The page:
RIGA – The Latvian Hockey Federation celebrated the 80-year anniversary of ice hockey in its country at Arena Riga.
The festivities took place on Sunday, 4th December, at the venue that was built for the 2006 IIHF World Championship.
The Latvian Hockey Federation first joined the IIHF in the pre-Soviet era in 1931 and took part in five IIHF World Championships and the 1936 Olympic Winter Games before World War II.
The Latvians never lost their passion for the sport and continued to produce great players like Helmuts Balderis during the Soviet era. Dinamo Riga was among the best teams in the Soviet league outside of Moscow. Its best result came in 1988 when Riga lost the Soviet championship in the final series against CSKA Moscow, 3-1.
The 1988 roster already included several players who would later become stars on the national team after Latvia restored independence in 1991 like Arturs Irbe, Olegs Znaroks, the late Sergejs Zoltoks and some years later Sandis Ozolins.
The Balderis-coached national team had to start on the bottom of the World Championship system in 1993 and made its way up within four years. The Baltic nation of 2.2 million inhabitants first time appeared in the top pool of the IIHF World Championship in 1997 and participated in two Olympic Winter Games (2002, 2006).
Since 1997 Latvia has never been relegated and the thousands of Latvian fans travelling to the annual event have become kind of a trademark for the event.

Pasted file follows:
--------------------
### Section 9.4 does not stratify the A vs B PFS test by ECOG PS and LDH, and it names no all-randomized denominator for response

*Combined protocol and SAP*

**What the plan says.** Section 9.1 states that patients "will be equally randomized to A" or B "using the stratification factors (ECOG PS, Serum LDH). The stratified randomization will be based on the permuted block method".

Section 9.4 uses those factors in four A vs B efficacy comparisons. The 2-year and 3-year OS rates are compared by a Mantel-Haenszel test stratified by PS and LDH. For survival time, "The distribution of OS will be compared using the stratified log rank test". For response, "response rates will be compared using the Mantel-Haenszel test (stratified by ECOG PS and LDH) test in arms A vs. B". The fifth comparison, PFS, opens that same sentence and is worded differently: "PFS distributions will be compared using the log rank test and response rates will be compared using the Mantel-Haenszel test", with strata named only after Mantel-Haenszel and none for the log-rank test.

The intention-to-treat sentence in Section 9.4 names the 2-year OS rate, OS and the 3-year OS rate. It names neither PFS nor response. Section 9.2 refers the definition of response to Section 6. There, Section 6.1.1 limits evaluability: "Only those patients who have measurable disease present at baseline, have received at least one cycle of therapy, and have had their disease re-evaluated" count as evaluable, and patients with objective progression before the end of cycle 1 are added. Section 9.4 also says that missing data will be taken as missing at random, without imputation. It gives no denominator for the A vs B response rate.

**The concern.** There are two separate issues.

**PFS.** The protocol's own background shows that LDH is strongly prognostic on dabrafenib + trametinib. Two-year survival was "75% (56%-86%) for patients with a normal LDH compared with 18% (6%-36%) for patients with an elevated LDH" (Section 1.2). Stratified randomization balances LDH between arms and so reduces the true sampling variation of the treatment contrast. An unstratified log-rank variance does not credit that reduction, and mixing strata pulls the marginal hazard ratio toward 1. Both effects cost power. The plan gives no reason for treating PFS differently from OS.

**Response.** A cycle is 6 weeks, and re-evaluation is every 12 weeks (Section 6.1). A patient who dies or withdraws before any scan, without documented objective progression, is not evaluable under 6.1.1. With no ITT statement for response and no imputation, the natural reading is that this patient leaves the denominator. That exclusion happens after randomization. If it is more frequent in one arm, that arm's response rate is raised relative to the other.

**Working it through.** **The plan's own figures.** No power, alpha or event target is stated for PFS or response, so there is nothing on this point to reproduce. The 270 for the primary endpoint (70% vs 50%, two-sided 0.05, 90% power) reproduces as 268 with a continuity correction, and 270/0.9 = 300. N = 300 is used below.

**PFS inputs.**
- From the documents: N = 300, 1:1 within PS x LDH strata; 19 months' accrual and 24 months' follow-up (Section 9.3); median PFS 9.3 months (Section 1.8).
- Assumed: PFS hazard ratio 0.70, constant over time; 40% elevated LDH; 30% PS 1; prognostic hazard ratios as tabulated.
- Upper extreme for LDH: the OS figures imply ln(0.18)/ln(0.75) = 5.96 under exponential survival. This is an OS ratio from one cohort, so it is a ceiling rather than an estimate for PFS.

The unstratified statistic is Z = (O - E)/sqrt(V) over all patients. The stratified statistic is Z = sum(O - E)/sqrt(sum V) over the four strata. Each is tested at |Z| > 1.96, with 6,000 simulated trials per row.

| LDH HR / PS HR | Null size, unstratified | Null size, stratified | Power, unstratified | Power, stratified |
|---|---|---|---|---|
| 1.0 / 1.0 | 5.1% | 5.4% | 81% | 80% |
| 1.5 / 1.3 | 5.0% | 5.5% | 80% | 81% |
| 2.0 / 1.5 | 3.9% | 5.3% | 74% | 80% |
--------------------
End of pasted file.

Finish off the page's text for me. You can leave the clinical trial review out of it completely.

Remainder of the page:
There was much to remember about all the eras of Latvian hockey and it was done with the opening of the Latvian Ice Hockey History Museum at Arena Riga.
The museum’s opening was followed by a Legends Game between former stars from Latvia and Russia.
Helmuts Balderis and Andrejs Ignatovics both scored a hat trick in the 10-9 victory for the Latvians. Normunds Sejejs, Juris Reps, Viktors Ignatjevs un Leonids Tambijevs scored the other goals before fans could get autographs and take pictures with the legends that included the likes of Valeri Kamenski, Andrei Kovalenko (both scored a hat trick as well) and Alexander Yakushev on the Russian side.
After the game Latvia’s lifelong team doctor Janis Kveps presented his autobiographical book „Es atradu sevi hokejā” („I found myself in hockey”). Kveps was on hand to sign more than 200 books.
The Latvian Hockey Federation also honoured several former players, coaches and officials for their contribution towards Latvian ice hockey: Elmars Bauris, Edgars Rozenbergs, Uldis Opits, Gunars Krastins, Janis Kupcs, Kirovs Lipmans, Janis Kveps, Evalds Grabovskis, Juris Reps, Helmuts Balderis, Leonids Beresnevs, Olegs Znaroks, Arturs Irbe, Sandis Ozolins, Viktor Tikhonov, Vladimir Yurzinov, Alexander Steblin, Visvaldis Nagobads, Vladimir Tretyak.